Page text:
But this paradigm shift might not amount to a pair of dimes. While China appears to be intrigued enough by private equity to invest one-quarter of 1% of its reserves in Blackstone, it's likely to keep salting away most of its foreign-exchange reserves in ultrasafe, liquid securities, primarily those of the U.S. and other Western governments. The reason: China's authoritarian government needs to preserve social stability to stay in power, and a big pile of easily accessible money abroad serves as a nice cushion. China is the world's third-biggest importer after the U.S. and Germany, and in a crisis that disrupts the normal flow of finance and trade, hard foreign currency would ensure that Chinese factories get all the imported raw materials and equipment they need to keep operating--and, not incidentally, to keep millions of workers employed.
Overly cautious? Not necessarily. China was reminded during the Asian financial crisis of the late 1990s that there's no substitute for ready cash. With its ample reserves and trade surplus, China rode out that regional meltdown unscathed while South Korea, Indonesia, and Thailand found their traditional sources of money cut off and had to go hat in hand to the International Monetary Fund. Freedom from IMF dictates is worth infinitely more to China than getting a bigger piece of private equity action.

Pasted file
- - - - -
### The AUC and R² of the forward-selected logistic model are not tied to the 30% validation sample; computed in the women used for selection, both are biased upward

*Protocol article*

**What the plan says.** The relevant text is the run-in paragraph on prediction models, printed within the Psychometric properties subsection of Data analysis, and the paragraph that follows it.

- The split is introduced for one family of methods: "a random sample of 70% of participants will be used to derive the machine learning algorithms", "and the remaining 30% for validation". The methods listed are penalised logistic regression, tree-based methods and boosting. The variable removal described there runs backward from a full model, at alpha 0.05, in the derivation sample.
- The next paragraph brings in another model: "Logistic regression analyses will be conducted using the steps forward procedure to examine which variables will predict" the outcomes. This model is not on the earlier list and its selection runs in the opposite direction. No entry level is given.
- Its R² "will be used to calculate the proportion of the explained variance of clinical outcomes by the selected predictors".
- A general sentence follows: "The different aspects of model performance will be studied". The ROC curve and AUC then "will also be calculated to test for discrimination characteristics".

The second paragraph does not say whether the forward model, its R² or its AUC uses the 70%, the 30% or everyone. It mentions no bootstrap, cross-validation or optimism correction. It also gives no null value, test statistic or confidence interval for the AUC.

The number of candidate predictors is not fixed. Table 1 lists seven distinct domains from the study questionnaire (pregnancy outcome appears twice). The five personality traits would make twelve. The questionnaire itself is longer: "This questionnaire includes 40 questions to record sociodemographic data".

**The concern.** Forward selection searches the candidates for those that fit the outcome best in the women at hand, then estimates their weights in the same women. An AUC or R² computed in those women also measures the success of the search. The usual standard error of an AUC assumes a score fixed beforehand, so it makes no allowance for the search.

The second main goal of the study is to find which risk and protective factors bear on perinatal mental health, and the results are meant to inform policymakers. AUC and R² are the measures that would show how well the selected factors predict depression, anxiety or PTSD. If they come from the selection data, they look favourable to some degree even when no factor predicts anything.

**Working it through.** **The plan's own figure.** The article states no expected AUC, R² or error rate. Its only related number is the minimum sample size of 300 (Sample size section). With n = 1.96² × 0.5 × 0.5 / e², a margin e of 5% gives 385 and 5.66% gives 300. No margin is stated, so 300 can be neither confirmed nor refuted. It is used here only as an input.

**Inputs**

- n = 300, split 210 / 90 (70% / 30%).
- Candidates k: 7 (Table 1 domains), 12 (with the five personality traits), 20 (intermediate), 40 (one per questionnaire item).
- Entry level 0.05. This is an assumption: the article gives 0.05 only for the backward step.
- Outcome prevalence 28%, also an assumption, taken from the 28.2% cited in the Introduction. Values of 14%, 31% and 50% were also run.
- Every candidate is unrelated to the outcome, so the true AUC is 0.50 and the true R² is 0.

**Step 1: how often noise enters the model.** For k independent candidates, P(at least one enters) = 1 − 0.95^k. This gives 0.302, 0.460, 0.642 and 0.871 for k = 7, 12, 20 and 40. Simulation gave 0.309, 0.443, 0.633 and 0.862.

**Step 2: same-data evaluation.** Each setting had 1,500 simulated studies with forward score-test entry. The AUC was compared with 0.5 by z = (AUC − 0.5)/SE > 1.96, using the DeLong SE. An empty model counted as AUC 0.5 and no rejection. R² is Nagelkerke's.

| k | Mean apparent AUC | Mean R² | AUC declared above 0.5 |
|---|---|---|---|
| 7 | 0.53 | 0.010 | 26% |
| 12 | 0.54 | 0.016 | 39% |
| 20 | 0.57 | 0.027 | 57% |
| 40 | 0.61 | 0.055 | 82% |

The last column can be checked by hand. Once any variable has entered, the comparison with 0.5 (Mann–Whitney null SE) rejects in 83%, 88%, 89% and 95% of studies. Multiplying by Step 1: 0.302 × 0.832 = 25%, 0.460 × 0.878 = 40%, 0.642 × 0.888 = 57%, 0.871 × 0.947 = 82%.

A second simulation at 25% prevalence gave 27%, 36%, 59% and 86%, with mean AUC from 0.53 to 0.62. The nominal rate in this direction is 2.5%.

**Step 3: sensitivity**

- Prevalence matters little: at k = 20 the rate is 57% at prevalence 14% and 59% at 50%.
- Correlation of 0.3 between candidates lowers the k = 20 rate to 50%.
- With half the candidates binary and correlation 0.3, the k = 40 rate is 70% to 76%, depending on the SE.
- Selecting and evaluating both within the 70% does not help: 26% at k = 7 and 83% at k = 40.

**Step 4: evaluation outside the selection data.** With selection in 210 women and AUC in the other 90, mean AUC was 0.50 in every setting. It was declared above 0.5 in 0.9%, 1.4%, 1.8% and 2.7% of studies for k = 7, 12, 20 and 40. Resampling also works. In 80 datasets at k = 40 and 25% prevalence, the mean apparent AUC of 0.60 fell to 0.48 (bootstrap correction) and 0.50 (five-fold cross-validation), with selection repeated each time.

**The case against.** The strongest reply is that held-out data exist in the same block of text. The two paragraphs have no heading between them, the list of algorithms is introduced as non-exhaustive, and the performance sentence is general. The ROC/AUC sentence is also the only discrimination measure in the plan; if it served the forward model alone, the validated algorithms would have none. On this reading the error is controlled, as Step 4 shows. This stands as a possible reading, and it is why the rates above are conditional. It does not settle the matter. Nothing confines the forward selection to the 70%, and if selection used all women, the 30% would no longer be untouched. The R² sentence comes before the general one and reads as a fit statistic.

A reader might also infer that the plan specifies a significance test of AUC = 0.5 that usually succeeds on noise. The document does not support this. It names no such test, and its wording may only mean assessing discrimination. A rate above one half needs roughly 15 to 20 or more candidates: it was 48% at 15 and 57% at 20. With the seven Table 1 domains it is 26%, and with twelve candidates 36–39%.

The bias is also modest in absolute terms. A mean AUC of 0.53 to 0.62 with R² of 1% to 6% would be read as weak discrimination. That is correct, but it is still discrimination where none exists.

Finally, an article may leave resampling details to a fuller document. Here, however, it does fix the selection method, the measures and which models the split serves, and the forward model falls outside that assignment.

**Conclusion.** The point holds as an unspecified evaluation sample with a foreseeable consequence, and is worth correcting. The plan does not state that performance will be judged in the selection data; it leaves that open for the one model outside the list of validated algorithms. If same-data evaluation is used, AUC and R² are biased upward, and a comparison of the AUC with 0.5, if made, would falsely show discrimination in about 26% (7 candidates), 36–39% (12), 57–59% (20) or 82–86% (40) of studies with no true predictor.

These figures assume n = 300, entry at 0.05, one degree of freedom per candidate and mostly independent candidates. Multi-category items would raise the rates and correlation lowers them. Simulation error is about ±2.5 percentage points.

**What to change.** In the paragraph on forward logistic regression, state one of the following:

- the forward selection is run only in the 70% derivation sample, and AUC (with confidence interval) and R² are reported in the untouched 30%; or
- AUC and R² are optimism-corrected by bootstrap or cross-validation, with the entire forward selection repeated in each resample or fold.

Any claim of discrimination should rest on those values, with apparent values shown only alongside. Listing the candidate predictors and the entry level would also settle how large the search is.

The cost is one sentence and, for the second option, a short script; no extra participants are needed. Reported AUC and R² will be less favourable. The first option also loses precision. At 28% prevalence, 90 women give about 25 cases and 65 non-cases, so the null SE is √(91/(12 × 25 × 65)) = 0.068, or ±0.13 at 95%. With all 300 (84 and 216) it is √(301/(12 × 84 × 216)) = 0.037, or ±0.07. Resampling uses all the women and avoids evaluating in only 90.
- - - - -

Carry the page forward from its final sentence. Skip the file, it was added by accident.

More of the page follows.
Conventional wisdom says China needs only enough reserves to prove that it's creditworthy so it can get a loan when it requires one. By that standard, it's overendowed, with reserves of 13 times its short-term foreign debt, far more than hoarders such as Taiwan and Russia. But China may not want to be forced to depend on foreign lenders in a crisis. It's safer for it to have enough money to pay for imports without borrowing. From that perspective its reserves don't look so excessive. At the end of 2006, the reserves covered 15 months of imports--a bit more than Taiwan has, but less than Russia.
China has the wherewithal to withstand any ordinary economic upset. But China is no ordinary country. It's a volatile blend of growth, speculation, and rising expectations on the one hand and corruption and political repression on the other. The world's biggest rainy-day fund isn't meant for ordinary economic upsets--it's for a regime-shaking calamity that the Chinese themselves hardly dare to imagine. By Peter Coy